In the United States, the laws for carrying a firearm on a boat are complicated. If you traveled along the east coast from Maine to Florida, you would be subject to the laws of 12 states, each of which vary wildly. Even with a concealed carry permit, you may run into a complex set of guidelines that govern the borders between national and international waters, and you can never be sure how local law enforcement or the coast guard may navigate this legal gray area.
However, if you want to carry a gun on a boat for protection, there are a few rules you should follow to ensure its safety and the safety of your passengers. You also should understand the complexities of the law, so you can abide by it and avoid any complications. Here is a look at what you need to know about firearms and boating.
Borders Between Maritime Law and U.S. Law
When you’re captaining a boat or yacht on the open ocean, you need to know what jurisdiction you fall under at all times. When you’re in international waters, you are still operating under the flag of your country of origin, which means you are subject to the laws and regulations of the U.S. This means that you can carry a firearm and ammunition as long as it’s permitted by U.S. federal law. Basically, the same laws that give you the right to carry a gun in your car or to keep a gun on your person in a concealed carry holster apply in international waters.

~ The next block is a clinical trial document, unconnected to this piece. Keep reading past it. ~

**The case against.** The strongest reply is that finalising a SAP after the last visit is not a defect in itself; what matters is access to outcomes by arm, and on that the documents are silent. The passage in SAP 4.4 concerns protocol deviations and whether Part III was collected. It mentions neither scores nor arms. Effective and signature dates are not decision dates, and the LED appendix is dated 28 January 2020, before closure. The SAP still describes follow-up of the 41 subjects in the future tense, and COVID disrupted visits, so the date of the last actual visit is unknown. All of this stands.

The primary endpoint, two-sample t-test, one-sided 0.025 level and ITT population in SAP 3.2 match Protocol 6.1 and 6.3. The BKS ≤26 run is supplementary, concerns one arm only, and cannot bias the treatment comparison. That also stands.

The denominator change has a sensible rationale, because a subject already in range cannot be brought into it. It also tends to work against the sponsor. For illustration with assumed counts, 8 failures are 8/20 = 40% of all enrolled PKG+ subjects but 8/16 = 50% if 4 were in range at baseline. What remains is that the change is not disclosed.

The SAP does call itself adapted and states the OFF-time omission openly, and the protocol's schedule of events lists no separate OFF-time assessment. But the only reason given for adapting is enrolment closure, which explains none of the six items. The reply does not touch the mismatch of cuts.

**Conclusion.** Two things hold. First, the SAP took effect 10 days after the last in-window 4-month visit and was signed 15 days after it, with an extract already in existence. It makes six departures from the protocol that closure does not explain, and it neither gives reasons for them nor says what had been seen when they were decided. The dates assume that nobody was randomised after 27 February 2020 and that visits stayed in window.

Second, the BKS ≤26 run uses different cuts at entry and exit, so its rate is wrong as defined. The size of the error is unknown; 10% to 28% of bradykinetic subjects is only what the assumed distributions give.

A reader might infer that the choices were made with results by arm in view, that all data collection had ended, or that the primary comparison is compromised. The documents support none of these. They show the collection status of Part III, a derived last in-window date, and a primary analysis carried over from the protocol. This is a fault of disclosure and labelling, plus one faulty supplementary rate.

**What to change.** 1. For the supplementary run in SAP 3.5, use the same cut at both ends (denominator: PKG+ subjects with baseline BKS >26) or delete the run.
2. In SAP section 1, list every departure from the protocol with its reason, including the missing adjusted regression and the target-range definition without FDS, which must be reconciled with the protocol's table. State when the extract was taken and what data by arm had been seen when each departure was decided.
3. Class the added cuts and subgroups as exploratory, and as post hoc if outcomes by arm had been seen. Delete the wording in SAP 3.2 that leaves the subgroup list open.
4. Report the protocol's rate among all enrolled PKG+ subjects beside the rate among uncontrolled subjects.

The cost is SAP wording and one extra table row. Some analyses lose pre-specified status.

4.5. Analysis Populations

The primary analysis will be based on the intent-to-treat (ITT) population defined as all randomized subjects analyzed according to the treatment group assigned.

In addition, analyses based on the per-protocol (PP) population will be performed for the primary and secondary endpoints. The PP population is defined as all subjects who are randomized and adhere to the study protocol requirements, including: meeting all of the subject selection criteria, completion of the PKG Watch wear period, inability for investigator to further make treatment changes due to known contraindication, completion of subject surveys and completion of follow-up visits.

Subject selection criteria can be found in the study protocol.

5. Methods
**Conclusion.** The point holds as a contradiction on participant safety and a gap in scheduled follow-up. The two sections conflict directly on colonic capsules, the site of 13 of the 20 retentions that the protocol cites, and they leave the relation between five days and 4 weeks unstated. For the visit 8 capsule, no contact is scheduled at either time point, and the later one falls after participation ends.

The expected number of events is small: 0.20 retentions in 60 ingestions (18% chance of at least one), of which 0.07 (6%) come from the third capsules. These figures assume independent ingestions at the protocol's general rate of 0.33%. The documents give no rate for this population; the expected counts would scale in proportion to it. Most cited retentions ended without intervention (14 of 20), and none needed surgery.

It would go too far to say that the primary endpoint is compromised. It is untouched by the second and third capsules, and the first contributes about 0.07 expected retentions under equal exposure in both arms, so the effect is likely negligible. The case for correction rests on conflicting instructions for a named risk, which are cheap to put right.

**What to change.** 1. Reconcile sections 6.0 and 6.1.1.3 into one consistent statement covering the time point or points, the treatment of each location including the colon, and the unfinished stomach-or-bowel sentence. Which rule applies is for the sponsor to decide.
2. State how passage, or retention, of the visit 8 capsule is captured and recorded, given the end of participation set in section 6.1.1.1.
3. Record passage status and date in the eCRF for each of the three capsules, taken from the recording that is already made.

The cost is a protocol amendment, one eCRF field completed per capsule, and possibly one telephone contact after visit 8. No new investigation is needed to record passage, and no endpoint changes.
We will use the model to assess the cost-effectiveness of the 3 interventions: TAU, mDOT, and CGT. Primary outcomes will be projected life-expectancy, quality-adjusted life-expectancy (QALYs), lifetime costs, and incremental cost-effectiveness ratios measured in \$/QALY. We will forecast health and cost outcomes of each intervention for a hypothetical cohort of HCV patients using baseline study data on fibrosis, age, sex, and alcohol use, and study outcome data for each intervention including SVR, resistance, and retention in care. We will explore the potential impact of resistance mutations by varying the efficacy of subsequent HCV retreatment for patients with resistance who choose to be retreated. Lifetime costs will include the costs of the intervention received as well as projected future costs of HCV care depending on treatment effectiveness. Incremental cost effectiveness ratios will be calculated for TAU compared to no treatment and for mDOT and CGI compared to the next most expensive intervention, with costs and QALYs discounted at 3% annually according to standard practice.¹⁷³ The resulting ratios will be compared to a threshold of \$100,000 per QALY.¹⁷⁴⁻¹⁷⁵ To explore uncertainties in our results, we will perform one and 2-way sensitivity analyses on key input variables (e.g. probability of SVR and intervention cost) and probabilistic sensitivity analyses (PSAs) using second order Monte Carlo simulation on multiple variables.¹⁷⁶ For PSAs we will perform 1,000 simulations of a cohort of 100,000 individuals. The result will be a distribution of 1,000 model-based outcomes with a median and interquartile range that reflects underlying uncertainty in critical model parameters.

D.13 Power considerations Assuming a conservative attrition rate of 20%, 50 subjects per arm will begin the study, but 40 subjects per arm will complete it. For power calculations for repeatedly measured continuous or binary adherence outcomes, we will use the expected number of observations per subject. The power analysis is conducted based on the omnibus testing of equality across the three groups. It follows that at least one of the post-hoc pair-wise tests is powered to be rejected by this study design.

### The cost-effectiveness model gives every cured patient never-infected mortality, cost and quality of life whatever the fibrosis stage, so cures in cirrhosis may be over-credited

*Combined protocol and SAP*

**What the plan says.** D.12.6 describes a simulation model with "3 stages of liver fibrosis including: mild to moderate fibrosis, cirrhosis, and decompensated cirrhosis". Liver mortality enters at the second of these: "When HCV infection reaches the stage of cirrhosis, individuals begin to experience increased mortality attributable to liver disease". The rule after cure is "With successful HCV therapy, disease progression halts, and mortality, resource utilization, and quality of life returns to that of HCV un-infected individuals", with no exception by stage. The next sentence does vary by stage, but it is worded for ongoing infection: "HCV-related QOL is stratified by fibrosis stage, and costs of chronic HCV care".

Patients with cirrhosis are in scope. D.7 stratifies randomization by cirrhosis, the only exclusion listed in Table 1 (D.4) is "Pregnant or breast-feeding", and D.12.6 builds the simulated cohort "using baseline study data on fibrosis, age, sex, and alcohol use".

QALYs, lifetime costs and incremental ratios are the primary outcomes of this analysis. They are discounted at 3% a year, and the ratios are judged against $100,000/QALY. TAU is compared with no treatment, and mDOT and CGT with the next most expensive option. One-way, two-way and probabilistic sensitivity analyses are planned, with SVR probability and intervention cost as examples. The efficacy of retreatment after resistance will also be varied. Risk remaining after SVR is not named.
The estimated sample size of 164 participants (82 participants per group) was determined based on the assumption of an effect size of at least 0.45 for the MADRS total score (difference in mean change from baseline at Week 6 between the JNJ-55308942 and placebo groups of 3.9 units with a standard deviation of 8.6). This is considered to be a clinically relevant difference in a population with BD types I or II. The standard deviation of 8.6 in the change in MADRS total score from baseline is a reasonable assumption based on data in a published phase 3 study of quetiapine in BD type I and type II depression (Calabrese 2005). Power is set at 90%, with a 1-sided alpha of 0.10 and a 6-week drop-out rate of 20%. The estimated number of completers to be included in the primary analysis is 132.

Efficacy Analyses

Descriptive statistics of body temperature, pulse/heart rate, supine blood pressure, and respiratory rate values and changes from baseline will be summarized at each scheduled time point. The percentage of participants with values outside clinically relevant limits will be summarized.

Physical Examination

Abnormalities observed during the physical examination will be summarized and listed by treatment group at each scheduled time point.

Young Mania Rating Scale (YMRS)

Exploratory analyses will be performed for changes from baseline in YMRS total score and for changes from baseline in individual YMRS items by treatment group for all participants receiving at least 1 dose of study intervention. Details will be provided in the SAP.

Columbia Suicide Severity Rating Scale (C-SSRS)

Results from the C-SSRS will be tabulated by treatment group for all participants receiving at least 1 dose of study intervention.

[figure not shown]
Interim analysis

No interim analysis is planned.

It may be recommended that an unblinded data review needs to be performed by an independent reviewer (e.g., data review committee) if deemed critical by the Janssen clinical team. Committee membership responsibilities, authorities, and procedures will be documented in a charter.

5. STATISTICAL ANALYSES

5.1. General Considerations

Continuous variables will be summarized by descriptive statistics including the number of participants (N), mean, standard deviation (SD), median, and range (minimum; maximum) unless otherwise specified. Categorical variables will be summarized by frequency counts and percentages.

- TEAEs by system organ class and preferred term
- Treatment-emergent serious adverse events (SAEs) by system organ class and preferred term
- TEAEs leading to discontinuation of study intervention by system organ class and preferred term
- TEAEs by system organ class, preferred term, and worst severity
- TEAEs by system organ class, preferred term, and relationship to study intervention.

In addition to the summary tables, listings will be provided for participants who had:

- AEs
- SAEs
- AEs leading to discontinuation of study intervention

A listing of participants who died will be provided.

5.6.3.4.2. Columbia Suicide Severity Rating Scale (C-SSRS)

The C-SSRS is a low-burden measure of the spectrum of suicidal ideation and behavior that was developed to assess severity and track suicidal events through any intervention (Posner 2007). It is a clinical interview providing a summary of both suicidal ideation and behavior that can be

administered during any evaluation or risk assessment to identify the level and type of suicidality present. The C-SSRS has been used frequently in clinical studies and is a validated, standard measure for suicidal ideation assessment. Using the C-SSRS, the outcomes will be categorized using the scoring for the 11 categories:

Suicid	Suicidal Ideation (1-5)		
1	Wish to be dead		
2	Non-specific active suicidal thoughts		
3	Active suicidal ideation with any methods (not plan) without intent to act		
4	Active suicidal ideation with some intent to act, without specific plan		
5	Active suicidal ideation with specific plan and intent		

If you are carrying a gun in international waters, make sure you are flying a flag that clearly signals your home nation. If you come in contact with any law enforcement, international or otherwise, politely inform them that you are carrying a weapon for protection as permitted by U.S. law.
Traveling to Another Country
In general, international waters start at precisely 12 miles from the coast of any sovereign nation. Once you are closer than 12 miles, you are no longer subject to maritime law and you are now subject to the law of the country whose border you’ve crossed into.
For U.S. boaters, Mexico is a common travel destination, so it’s worth knowing how its laws differ from the U.S. For instance, Mexican law requires a special permit to carry a gun. This law holds both on land and sea, so you should leave your firearm home if you plan to travel south of the border. Canada’s laws fall somewhere in the middle, requiring that all weapons are declared upon arrival at the border.
The greatest confusion with the law occurs when examining state-by-state guidelines. Florida, for example, has more lax regulations for carrying firearms on boats, but New York’s laws are some of the strictest in the country. These territorial law changes can make carrying a gun on your boat a bit like going through a legal obstacle course.
From the standpoint of legal jurisdiction, carrying a firearm on a boat might be more trouble than it’s worth. However, it can be done with a little bit of common sense and planning. Make sure you know and understand the laws of any state you travel to, especially the reciprocity guidelines that may affect how two states recognize one another’s gun restrictions. In the end, this is the only way to ensure that you are carrying legally.